Chapter

“Business is Extremely Dull”: Whaling and Manufacturing in Wartime New Bedford

Earl F. Mulderink III

in New Bedford's Civil War

Published by Fordham University Press

Published in print May 2012 | ISBN: 9780823243341
Published online September 2012 | e-ISBN: 9780823243389 | DOI: http://dx.doi.org/10.5422/fordham/9780823243341.003.0008

Series: The North's Civil War (FUP)

“Business is Extremely Dull”: Whaling and Manufacturing in Wartime New Bedford

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This chapter explores how the Civil War disrupted New Bedford's maritime economy. Whaling's decline was poignantly illustrated by the sinking of the so-called Stone Fleets in Southern harbors in 1861, and by the ample destruction wrought by Confederate raiders as the war progressed. Depredations by the CSS Alabama and Shenandoah and increased competition from petroleum dealt a double-whammy to New Bedford's whaling economy. To understand local business leaders and the wartime context in which they worked, the chapter examines whaling agents and outfitters who persisted (and even prospered) through the war years. Other entrepreneurs turned to textile manufacturing and to new modes of industrial production that included twist drills, shoes, and bakeries. Despite slowdowns to the Wamsutta Textile Mills and the New Bedford Cordage Company, their directors and investors still received dividends during the war and kept their businesses intact. After providing an overview of the Stone Fleets, the chapter looks at Confederate privateers and raiders, whaling during the Civil War, New Bedford's business health and R. G. Dun credit reports, and new manufacturing in New Bedford.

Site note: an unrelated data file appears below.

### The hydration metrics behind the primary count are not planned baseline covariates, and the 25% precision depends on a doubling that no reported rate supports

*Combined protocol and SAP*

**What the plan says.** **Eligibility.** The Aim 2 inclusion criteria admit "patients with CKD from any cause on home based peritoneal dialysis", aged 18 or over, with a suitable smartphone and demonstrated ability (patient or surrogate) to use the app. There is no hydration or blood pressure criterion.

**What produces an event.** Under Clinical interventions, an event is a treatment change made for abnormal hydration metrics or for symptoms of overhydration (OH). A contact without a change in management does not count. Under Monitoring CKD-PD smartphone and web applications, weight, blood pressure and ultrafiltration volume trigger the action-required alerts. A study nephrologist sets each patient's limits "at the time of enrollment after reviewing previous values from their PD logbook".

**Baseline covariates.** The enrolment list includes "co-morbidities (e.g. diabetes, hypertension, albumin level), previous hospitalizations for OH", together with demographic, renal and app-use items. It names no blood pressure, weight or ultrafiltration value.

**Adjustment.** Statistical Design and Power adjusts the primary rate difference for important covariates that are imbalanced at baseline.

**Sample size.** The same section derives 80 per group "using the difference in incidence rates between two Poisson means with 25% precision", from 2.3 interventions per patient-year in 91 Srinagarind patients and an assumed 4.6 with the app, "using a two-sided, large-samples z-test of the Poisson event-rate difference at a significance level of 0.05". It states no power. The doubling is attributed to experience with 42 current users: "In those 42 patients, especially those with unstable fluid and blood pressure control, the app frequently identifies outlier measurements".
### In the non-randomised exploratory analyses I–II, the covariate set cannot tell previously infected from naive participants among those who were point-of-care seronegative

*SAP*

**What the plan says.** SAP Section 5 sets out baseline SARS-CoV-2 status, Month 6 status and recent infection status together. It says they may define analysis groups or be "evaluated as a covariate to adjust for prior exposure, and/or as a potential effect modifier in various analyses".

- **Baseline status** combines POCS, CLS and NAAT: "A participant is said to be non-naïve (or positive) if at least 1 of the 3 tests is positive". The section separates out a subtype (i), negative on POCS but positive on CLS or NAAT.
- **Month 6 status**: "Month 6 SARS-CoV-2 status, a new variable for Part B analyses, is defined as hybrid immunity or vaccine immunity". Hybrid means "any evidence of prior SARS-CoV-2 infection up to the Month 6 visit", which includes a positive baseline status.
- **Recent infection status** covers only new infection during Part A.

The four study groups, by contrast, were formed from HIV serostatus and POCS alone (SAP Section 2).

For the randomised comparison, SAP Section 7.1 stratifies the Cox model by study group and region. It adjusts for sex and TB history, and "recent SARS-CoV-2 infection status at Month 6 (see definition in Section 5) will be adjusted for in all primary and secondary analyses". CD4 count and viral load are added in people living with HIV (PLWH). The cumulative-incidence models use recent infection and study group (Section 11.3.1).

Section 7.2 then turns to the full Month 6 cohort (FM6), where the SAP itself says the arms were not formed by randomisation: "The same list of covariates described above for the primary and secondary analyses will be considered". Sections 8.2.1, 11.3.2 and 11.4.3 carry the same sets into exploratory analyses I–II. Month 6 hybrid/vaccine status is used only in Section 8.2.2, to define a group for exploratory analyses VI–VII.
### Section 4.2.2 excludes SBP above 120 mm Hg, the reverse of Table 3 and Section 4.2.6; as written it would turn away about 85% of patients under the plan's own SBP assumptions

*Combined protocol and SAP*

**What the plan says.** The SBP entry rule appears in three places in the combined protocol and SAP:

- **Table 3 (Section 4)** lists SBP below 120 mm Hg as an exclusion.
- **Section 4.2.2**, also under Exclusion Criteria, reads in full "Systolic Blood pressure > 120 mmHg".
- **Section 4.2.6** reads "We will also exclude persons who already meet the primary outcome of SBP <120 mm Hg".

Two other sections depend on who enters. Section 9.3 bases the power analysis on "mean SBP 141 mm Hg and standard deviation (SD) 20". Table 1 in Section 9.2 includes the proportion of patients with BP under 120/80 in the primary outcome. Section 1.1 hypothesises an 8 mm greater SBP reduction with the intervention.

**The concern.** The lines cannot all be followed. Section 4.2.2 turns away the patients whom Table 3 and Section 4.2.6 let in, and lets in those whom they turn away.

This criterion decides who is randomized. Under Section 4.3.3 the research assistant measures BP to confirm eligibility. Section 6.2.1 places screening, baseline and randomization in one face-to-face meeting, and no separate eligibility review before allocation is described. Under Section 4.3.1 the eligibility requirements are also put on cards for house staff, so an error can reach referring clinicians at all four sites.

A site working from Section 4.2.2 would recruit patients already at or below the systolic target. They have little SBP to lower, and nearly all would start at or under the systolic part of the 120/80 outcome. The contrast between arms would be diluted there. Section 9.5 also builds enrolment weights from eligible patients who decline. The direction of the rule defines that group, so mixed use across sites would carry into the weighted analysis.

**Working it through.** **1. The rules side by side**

Keywords: New Bedford; whaling; maritime economy; Civil War; Stone Fleets; raiders; privateers; manufacturing; credit reports; Wamsutta Textile Mills

Chapter.  9464 words.  Illustrated.

Subjects: Military History

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